Need for blood donations grows

“Just like going to the grocery store, these things need to stay happening.”

By Cameron Van Til / Herald Writer

Blood banks rely on places such as businesses, schools, community centers and churches for a large portion of their blood donations.

But with most of those places closed in response to the new coronavirus outbreak, the nation’s blood supply is in desperate need.

As of last Saturday, the American Red Cross said about 7,000 of its blood drives nationwide were canceled this month because of coronavirus-related reasons. That translates to more than 200,000 fewer blood donations for individuals — such as cancer and trauma patients — who require transfusions.

“We need people to schedule appointments to give blood,” said Betsy Robertson, a Northwest Region spokesperson for the Red Cross. “And simultaneously, we need to find new venues and hosts to replace those blood drives that have been canceled.”

Gov. Jay Inslee announced a statewide stay-at-home order Monday, but blood donation is considered an essential function that people are allowed to continue doing.

“It’s an essential service,” Robertson said. “Just like going to the grocery store, these things need to stay happening.”

The Centers for Disease Control and Prevention encourages healthy individuals to keep donating blood.

“Donated blood is a lifesaving, essential part of caring for patients,” the CDC said last Thursday. “The need for donated blood is constant, and blood centers are open and in urgent need of donations. CDC encourages people who are well to continue to donate blood if they are able, even if they are practicing social distancing because of COVID-19.”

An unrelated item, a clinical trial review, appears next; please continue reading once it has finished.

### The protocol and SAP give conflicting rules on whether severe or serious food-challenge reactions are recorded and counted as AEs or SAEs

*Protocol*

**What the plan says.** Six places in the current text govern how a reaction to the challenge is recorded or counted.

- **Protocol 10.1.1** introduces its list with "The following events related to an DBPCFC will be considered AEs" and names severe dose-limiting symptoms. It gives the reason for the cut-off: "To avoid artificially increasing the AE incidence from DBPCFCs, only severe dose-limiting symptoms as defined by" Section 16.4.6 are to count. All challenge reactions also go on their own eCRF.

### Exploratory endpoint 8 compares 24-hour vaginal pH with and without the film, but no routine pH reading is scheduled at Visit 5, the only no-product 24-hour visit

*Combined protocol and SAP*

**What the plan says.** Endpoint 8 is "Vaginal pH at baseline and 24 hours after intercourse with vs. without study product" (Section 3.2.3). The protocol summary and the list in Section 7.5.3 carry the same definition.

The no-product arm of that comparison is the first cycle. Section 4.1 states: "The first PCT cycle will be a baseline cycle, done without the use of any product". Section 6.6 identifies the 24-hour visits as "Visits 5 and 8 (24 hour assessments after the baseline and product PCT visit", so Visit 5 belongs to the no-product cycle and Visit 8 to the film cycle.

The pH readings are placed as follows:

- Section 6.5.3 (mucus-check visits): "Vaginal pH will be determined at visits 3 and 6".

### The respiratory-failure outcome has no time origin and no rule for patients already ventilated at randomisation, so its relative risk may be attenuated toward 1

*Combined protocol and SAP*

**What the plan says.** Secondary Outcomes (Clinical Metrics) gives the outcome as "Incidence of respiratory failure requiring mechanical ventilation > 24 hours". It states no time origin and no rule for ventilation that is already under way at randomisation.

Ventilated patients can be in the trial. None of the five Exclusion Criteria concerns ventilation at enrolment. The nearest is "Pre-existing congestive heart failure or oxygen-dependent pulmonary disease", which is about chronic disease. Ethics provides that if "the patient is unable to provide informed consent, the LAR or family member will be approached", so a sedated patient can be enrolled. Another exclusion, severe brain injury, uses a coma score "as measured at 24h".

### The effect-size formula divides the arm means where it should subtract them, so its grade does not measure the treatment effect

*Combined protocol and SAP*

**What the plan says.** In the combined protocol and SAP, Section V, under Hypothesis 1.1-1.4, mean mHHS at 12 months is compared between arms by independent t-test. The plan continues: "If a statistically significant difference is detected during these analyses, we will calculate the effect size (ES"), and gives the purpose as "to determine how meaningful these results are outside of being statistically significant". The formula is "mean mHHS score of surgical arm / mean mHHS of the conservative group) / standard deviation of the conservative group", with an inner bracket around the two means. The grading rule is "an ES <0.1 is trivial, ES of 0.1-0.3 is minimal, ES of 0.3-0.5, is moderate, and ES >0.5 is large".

Blood banks such as the Red Cross and Bloodworks Northwest are taking extra precautions to help prevent the spread of the coronavirus. They include: checking the temperature of staff and donors before entry; providing hand sanitizer and hand-washing options; spacing out beds, where possible, to follow social distancing practices; and using appointments to space out when donors arrive.

That’s in addition to the standard health and safety practices blood banks follow, such as routinely disinfecting surfaces and equipment.

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“They are taking every precaution to keep folks safe,” said Rep. Suzan DelBene, who donated blood Tuesday at the Snohomish County branch of the Red Cross in Everett.

Bloodworks Northwest said it experienced a massive decline in blood collection earlier this month, but announced Monday that its supply had stabilized with an influx of donations.

“We really rang the alarm bell and let the community know what a dangerous situation (we were in) and how we really needed the community to continue to make blood donations,” said Kirsten Alcorn, the medical director of blood services at Bloodworks Northwest. “… Since then, we’ve seen a tremendous outpouring of support in our community.”

However, the organization said it’s critical for people to continue blood donation appointments.

Individuals can donate whole blood once every eight weeks, according to the AABB, formerly known as the American Association of Blood Banks.

“It’s clear now that this massive public health crisis will go on for months, and we anticipate further shocks to the blood supply in the coming days and weeks,” Bloodworks Northwest president and CEO Curt Bailey said in a release Monday. “The community must act by making their appointments now to donate blood in April and again when they become eligible.

“This is the only way the Pacific Northwest will meet the unprecedented demands facing our health care system and those lives depending on it.”

Robertson, the regional Red Cross spokesperson, echoed those sentiments.

“If we see a mass surge this week, that’s not going to solve the problem,” she said. “As long as the pandemic exists and the concerns for social distancing exist, this will just be a rolling issue that we need to constantly maintain.

“So don’t just give once, but make an appointment to give now and in another eight weeks, and eight weeks after that, to keep the supply fresh and going.”

How to help

The American Red Cross and Bloodworks Northwest have locations in Snohomish County. To schedule a blood donation appointment, visit their websites or call their offices.

Red Cross — Snohomish County

2530 Lombard Ave., Everett


Bloodworks Northwest — Everett Center

2703 Oakes Avenue, Everett


Bloodworks Northwest — Lynnwood Center

19723 Highway 99, Suite F, Lynnwood


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